While SSA provides some of the most significant cash and health care benefits, people with disabilities may receive benefits from a myriad of public sources. In the second set of 6 webinars (The Effect of Work on Other Federal Programs and Their Relationship the Disability Programs) participants will review the various federal programs providing benefits to individuals with disabilities, including TANF, Workers Compensation, and Veterans Benefits, as well as how each relate to one another and are impacted by earned income.
Finally, the third set of 4 webinars (The Ins and Outs of Becoming a Benefits Practitioner) will introduce the practice to participants by providing suggestions as to how this complex variety of work incentives, critically needed benefits, and earnings can be explained to an individual with a disability to encourage both work and financial independence.
This intensive training program for Benefits Practitioners requires participation in 17 webinars. At the completion of the 17 webinars, participants will receive a Certificate of Attendance. Credentialing can be received if the participant chooses the Work Incentives Planning and Utilization for Benefit Practitioners Certificate Series (with Credentialing as a Benefits and Work Incentives Practitioner) course.
Part 1: Social Security Disability Insurance and Supplemental Security Income and WorkView Full Listing for Social Security Disability Insurance and Supplemental Security Income and Work
Participants interested in completing a course in SSA Work Incentive Knowledge and Utilization must complete all seven webinar classes in this concentration area. Individuals considering the delivery of benefits and work incentive planning and assistance should consider also completing the Work Incentive Planning course and the Federal Benefit Programs course. Individuals completing all three courses and passing an online examination will be eligible for the Cornell University Certificate in Work Incentives Planning and Utilization for Benefit Practitioners.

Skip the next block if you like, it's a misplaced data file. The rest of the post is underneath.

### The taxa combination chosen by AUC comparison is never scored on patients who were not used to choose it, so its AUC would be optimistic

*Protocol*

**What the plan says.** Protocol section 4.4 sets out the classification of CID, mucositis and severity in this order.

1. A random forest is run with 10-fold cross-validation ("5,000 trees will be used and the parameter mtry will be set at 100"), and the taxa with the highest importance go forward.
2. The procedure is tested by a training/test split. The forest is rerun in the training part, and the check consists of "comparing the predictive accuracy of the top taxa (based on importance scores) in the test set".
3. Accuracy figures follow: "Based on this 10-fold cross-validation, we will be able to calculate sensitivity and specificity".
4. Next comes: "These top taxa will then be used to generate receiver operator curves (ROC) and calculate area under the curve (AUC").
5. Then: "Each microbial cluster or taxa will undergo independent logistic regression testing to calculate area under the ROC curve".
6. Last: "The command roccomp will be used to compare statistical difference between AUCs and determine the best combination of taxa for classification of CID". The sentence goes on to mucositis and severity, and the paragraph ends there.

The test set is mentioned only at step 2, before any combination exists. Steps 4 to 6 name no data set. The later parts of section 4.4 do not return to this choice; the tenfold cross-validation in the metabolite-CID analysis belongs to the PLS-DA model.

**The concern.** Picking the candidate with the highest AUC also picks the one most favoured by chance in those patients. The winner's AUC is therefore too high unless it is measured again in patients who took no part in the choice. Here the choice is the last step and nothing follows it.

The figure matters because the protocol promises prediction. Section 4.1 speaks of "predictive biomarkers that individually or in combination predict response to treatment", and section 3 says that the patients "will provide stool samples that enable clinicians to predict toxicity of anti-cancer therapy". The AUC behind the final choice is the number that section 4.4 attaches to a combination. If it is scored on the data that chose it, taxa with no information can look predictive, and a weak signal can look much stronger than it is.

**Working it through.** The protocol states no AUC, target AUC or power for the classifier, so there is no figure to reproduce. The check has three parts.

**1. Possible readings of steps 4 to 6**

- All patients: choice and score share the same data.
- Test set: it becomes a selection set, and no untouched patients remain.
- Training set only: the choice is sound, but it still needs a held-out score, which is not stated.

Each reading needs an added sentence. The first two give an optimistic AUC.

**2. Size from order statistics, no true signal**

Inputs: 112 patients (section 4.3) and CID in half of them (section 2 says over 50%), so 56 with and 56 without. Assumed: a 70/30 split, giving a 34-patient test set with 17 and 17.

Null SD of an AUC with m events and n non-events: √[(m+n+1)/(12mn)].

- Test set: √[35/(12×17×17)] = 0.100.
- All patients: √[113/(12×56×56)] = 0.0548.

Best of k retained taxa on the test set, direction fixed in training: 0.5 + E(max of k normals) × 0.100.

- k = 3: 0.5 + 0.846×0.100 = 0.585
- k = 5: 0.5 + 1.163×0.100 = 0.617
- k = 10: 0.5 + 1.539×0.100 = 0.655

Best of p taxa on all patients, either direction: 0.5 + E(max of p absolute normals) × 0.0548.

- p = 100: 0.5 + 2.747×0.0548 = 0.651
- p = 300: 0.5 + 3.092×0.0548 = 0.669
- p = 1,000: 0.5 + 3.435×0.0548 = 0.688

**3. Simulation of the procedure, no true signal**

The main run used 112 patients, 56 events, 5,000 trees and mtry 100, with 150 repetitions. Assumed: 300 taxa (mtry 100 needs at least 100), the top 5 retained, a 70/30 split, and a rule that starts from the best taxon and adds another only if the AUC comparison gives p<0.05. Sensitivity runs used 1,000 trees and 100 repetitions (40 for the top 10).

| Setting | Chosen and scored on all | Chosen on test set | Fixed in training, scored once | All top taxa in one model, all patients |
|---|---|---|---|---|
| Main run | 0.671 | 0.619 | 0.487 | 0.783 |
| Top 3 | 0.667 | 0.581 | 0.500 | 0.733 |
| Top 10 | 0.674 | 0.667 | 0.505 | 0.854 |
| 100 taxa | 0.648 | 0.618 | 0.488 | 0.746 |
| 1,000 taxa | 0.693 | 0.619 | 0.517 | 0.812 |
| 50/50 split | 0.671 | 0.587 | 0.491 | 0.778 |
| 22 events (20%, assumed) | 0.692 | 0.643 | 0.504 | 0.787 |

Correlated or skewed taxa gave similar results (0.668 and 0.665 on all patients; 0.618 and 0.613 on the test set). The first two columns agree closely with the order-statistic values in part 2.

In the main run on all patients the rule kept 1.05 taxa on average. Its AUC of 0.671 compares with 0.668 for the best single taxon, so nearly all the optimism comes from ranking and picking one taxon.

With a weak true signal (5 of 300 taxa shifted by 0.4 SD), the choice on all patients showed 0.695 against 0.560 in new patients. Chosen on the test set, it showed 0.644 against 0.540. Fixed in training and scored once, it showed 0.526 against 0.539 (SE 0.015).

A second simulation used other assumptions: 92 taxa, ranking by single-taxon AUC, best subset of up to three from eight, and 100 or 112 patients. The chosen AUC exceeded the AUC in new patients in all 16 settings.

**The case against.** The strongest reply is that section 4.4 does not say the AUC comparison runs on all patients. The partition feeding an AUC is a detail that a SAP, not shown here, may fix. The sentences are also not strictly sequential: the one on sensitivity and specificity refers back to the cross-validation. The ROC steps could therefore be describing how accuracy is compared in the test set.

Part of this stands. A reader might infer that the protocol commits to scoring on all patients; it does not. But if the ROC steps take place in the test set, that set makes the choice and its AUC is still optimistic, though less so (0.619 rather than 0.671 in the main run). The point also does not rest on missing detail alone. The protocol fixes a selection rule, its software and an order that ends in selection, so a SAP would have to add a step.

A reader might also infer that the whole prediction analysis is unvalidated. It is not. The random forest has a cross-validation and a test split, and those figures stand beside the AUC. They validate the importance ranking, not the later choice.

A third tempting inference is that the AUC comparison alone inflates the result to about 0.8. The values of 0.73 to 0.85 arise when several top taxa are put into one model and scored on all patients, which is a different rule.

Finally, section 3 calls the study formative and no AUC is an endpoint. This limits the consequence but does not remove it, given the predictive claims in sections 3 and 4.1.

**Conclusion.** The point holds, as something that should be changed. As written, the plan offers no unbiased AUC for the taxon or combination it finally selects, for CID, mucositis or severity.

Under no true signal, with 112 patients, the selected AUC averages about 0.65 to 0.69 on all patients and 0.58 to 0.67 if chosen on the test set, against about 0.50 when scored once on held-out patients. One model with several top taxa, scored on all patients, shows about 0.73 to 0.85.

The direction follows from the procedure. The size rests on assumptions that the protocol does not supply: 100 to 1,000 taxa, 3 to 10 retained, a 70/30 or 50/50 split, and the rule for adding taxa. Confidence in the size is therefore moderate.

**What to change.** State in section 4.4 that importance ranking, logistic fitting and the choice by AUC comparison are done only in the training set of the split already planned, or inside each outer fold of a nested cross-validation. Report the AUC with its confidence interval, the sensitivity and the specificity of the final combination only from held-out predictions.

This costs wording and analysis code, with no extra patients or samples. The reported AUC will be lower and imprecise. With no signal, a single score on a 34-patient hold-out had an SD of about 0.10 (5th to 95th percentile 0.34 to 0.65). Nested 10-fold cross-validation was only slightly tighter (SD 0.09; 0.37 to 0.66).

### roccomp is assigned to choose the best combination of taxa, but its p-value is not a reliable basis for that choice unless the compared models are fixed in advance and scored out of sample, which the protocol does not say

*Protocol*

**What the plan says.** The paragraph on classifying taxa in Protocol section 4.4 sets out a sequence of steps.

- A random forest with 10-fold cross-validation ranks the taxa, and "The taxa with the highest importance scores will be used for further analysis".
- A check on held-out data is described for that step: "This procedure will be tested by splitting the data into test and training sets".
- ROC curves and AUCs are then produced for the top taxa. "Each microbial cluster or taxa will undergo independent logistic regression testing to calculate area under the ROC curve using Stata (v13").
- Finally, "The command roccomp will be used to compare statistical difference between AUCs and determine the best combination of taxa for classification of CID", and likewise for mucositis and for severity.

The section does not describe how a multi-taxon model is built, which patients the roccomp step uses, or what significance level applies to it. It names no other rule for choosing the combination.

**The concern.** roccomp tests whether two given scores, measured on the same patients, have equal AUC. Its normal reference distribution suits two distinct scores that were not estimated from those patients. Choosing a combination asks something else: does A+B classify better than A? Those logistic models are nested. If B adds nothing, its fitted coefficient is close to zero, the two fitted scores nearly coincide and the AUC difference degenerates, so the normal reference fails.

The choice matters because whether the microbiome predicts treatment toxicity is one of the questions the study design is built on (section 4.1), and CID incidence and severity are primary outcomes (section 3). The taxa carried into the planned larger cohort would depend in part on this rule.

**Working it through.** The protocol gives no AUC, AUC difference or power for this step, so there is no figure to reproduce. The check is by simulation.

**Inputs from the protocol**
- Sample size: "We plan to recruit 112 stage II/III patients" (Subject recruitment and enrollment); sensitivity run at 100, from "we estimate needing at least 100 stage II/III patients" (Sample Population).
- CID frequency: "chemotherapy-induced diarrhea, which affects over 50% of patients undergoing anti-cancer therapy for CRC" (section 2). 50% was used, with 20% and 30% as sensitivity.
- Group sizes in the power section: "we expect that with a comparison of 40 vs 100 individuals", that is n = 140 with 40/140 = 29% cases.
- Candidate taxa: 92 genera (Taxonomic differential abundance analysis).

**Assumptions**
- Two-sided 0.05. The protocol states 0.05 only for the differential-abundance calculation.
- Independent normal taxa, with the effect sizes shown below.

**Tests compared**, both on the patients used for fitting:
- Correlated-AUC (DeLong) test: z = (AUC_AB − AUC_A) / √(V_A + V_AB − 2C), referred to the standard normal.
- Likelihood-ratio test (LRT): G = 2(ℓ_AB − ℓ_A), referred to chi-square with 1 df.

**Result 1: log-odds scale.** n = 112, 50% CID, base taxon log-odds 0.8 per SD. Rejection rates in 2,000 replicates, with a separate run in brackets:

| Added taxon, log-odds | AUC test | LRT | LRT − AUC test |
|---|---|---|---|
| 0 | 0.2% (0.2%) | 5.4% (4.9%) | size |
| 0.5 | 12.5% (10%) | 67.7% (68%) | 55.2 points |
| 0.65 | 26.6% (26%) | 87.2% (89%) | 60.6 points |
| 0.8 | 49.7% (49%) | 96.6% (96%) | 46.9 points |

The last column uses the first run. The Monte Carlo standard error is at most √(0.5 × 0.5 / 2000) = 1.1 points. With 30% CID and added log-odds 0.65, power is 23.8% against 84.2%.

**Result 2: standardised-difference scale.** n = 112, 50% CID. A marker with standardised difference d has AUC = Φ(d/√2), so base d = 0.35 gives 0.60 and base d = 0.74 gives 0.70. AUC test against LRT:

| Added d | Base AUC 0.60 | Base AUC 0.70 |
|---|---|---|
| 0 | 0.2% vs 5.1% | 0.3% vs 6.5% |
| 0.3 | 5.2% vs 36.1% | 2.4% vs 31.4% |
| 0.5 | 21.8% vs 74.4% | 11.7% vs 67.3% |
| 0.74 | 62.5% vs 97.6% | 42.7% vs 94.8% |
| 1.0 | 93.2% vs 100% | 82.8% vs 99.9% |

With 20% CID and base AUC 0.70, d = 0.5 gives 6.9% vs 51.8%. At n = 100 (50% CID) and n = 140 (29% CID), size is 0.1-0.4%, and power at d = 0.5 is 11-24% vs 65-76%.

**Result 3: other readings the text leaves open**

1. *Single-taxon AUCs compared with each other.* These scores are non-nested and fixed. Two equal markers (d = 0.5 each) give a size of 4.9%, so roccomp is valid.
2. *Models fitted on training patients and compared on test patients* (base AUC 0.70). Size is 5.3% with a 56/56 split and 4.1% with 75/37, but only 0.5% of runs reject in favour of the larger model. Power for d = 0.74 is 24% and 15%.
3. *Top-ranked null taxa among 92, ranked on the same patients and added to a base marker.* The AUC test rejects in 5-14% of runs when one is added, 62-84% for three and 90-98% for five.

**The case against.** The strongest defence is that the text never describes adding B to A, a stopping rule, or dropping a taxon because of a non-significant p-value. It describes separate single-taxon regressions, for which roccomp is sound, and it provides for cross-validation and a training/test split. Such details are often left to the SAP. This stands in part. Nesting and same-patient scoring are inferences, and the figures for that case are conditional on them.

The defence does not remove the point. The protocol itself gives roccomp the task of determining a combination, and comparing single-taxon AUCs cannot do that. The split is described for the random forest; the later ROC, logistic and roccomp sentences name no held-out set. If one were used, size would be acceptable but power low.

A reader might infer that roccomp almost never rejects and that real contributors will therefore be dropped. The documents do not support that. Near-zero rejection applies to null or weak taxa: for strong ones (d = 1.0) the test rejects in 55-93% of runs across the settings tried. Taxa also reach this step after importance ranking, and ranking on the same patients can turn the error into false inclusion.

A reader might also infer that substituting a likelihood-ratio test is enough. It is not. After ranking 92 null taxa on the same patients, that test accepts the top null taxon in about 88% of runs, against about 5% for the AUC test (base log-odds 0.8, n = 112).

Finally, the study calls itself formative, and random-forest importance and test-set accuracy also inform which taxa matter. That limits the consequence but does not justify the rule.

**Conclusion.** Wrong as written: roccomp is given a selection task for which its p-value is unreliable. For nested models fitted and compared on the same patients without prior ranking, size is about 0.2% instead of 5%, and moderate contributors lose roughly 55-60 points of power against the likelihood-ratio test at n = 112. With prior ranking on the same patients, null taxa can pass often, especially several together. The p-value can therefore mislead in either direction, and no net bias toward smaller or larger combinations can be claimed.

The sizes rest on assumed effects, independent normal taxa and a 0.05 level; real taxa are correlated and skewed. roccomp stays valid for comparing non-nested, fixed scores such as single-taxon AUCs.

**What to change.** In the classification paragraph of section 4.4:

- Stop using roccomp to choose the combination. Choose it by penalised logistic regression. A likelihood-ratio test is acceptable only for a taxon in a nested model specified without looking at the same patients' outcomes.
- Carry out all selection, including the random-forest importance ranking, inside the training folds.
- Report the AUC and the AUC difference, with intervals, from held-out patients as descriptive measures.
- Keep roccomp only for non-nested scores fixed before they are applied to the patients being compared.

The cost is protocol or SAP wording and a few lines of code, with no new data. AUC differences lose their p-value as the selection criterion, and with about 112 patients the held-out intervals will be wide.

Benefits Planning for Transition-Aged Youth-YOUTH-CView Full Listing for Benefits Planning for Transition-Aged Youth-YOUTH-C
Learn to counsel youth with disabilities to use work incentives as a tool for establishing careers, as you earn Cornell’s Youth-C credential!
You’ll learn about:
- Work incentives that can specifically benefit youths
- Calculating and tracking the use of these work incentives, and planning for periods of time when each may not apply
- Using and understanding the BPQY to ensure a youth receives applicable work incentives
- Counseling youths and parents about the benefits of work—and the benefits of work incentives
- Financial tools to assist the youth and family as the youth begins work
- Assisting with developing good money habits immediately when a job begins
Prerequisite: Either an up-to-date WIP-C™ credential from Cornell University or CWIC certification from Virginia Commonwealth University.
The class will be limited to 40 participants.
Benefits Planning for Veterans-VET-CView Full Listing for Benefits Planning for Veterans-VET-C
Learn to counsel Veterans with disabilities about returning to work, as you earn Cornell’s Vet-C credential.
You’ll learn about
- Disability benefits offered by the Department of Veterans Affairs (VA)